Squamous Cell Carcinoma

These are often central, in main or segmental bronchi, or peripheral. They may show an endobronchial growth pattern or infiltrate between the cartilaginous rings initially, in time destroying them to invade surrounding tissue. The tumour is solid, grey/white but may show cavitation (Figure 19; see colour plate section). Such cavity formation may cause clinical misdiagnosis as apical cavitating tuberculosis. Very rarely both diseases may co-exist. There is often related bronchiectasis and obstructive pneumonitis, due to bronchial obstruction. The pneumonitis causes both radiological and macroscopic problems in definition of the true extent of the tumour. This problem may be accentuated if there is a prominent inflammatory component to the tumour.

Adjacent to the tumour there may be carcinoma in situ as well as chronic bronchitic changes. In addition, there is squamous metaplasia and reserve cell hyperplasia. The tumour shows varying degrees of squamous differentiation, lying in a fibrous stroma with a varying amount of acute and chronic inflammation. Foci of recent and old haemorrhage are seen. Well-differentiated tumours show keratin pearls and keratinization (Figure 20; see colour plate section). Intercellular bridges should be sought and paradoxically can be best identified with a mucin stain. Rarely mucin can be seen in the malignant cells but more than 10% of the tumour should show a distinctive glandular component before an adenosquamous carcinoma is diagnosed. Tumour giant cells imply a poor prognosis. Clear cell change, due to glycogen accumulation, is also a feature of some tumours but has no prognostic connotation. The nuclei are hyperchromatic and may show prominent nucleoli. The tumour may encircle the bronchus and a fibre-optic biopsy may only reveal fibrosis.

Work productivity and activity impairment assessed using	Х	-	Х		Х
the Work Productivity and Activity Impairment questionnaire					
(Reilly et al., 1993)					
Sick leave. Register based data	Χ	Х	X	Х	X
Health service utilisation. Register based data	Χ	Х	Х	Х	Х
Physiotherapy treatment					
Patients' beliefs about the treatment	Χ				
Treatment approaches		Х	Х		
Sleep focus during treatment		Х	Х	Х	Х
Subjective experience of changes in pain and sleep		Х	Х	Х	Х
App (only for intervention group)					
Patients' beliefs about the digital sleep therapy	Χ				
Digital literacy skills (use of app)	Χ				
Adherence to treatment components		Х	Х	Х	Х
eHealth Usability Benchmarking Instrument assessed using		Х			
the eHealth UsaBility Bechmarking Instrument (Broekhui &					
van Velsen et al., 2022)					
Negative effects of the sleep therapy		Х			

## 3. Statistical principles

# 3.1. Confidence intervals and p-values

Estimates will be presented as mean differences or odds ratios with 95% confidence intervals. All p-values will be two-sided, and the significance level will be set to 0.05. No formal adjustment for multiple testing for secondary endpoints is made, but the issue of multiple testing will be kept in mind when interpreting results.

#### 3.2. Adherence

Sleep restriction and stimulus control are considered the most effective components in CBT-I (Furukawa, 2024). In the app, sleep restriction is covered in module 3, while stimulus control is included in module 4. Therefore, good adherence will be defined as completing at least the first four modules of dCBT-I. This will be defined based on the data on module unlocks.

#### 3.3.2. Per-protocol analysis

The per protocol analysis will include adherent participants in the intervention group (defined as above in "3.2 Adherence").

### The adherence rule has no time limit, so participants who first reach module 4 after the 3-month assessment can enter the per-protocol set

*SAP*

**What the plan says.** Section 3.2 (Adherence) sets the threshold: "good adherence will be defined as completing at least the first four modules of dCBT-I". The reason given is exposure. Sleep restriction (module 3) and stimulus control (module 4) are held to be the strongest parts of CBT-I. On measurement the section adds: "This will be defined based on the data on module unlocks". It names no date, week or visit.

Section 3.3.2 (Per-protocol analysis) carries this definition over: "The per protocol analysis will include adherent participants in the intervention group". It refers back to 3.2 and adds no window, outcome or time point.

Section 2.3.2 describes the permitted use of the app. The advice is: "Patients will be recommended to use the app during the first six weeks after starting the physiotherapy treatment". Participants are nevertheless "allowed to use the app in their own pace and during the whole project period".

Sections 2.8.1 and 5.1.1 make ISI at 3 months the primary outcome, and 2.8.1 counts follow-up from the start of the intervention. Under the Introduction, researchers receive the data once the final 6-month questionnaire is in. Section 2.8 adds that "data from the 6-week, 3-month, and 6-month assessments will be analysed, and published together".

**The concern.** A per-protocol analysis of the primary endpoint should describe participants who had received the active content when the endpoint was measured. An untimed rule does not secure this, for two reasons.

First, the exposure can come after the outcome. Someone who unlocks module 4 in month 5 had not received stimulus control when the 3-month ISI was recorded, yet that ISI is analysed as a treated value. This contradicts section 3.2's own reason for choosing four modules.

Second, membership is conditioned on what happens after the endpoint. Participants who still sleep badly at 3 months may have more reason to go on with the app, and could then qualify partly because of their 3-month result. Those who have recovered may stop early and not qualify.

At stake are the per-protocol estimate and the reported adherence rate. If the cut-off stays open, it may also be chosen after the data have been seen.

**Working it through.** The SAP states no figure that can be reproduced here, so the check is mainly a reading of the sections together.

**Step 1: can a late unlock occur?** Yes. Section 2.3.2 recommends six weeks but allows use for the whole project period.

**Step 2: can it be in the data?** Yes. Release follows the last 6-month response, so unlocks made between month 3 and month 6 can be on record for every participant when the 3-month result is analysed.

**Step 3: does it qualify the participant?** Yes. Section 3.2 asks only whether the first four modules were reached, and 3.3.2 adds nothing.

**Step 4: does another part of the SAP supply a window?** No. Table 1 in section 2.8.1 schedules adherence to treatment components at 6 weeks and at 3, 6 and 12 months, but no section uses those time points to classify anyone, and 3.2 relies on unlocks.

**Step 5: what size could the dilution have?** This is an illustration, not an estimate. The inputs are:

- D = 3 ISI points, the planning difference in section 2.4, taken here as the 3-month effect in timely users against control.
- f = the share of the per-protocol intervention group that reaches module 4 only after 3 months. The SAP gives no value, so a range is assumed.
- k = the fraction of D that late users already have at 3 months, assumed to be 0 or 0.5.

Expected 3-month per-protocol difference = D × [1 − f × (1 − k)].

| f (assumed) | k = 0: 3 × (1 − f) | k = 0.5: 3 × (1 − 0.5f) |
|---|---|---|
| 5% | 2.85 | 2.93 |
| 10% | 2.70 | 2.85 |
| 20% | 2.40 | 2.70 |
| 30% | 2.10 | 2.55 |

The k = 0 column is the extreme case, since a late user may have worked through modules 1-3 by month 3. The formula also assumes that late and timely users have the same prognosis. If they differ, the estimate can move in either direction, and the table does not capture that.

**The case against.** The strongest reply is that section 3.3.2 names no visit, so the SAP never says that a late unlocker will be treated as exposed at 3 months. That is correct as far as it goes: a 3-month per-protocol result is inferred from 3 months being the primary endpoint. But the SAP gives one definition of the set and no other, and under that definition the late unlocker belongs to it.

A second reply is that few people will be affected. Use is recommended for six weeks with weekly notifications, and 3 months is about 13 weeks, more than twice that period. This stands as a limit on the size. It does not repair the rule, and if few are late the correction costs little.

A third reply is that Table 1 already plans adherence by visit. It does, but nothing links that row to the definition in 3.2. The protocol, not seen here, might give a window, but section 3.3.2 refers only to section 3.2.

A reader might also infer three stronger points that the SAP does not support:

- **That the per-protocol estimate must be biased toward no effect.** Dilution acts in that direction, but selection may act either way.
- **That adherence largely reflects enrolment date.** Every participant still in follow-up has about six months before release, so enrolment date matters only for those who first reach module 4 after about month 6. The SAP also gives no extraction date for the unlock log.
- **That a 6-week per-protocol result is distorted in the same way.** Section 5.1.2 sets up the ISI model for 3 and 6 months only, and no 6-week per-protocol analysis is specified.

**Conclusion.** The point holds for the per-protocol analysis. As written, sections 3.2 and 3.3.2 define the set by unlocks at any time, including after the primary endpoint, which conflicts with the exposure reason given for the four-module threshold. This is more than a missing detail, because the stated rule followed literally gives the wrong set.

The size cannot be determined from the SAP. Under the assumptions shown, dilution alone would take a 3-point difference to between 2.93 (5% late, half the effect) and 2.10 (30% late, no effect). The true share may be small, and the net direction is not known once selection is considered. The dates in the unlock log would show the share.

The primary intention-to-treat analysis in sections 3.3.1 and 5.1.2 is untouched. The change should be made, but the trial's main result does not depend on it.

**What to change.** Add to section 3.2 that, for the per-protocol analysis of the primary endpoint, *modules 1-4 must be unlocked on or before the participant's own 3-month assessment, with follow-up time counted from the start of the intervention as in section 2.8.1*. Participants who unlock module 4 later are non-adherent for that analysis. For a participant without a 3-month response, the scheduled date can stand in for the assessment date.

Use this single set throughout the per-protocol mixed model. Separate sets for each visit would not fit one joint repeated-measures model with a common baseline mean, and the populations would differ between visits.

Squamous cell carcinomas manifest earlier than other types of pulmonary malignancy because of obstructive symptoms. They may involve lymph nodes by direct spread. There may be lymphatic and vascular invasion, but the prognostic significance of vascular invasion in non-small-cell carcinoma is uncertain. Some studies suggest that vascular invasion indicates a poor prognosis, others show it has no effect on survival, since the tumour-associated desmoplasia causes occlusive intimal fibrosis in thin walled pulmonary arteries and veins.

A small subgroup of squamous carcinomas is termed basaloid carcinoma. This tumour grows exophytically in proximal bronchi. Mediastinal pleura or adipose tissue are often invaded. There is a solid lobular or anastamotic trabecular pattern with small, moderately pleomorphic, cuboidal or fusiform cells. There is peripheral pallisading and a high mitotic rate. Other subtypes of squamous carcinomas are clear cell, not to be confused with adeno-carcinoma, papillary, pleomorphic and spindle cell and small cell variant of squamous.

Differential Diagnosis

Conditions to be considered in the differential diagnosis are florid squamous metaplasia in the bronchus or states associated with an inflammatory process, dysplasia, which if high grade can be very difficult to distinguish on a small biopsy, any benign lung tumour with squamous metaplasia on the surface, especially granular cell myoblastoma, benign squamous cell papilloma, tumours with a squamous component, such as carcinosarcoma, spindle cell sarcomas, metastatic tumours with a squamous appearance, including sarcomas, which can be primary or secondary, and meso-thelioma. Special stains, including mucins and cyto-keratins, are often helpful in determining the cell of origin and in some cases the site.

It may be difficult with poorly differentiated tumours to differentiate squamous from adenocarcinoma. In such cases if mucin stains are diffusely negative the term 'non-small cell carcinoma' is used. This enables medical oncologists to give appropriate treatment, as they need to distinguish this tumour from small-cell lung carcinoma.

Treatment and Prognosis

Treatment depends on the stage of the disease. Cases with stage IIIA disease or less are treated by surgery though the role of surgery has yet to be established in N2 and N3 disease. Other options for more advanced disease are radiotherapy, either direct beam or intraluminal, brachytherapy and chemotherapy.

Prognosis depends on the stage. Five-year survival rates are stage I, 50%, stage II, 30% and stage IIIA, approximately 10% (Mountain, 1988).

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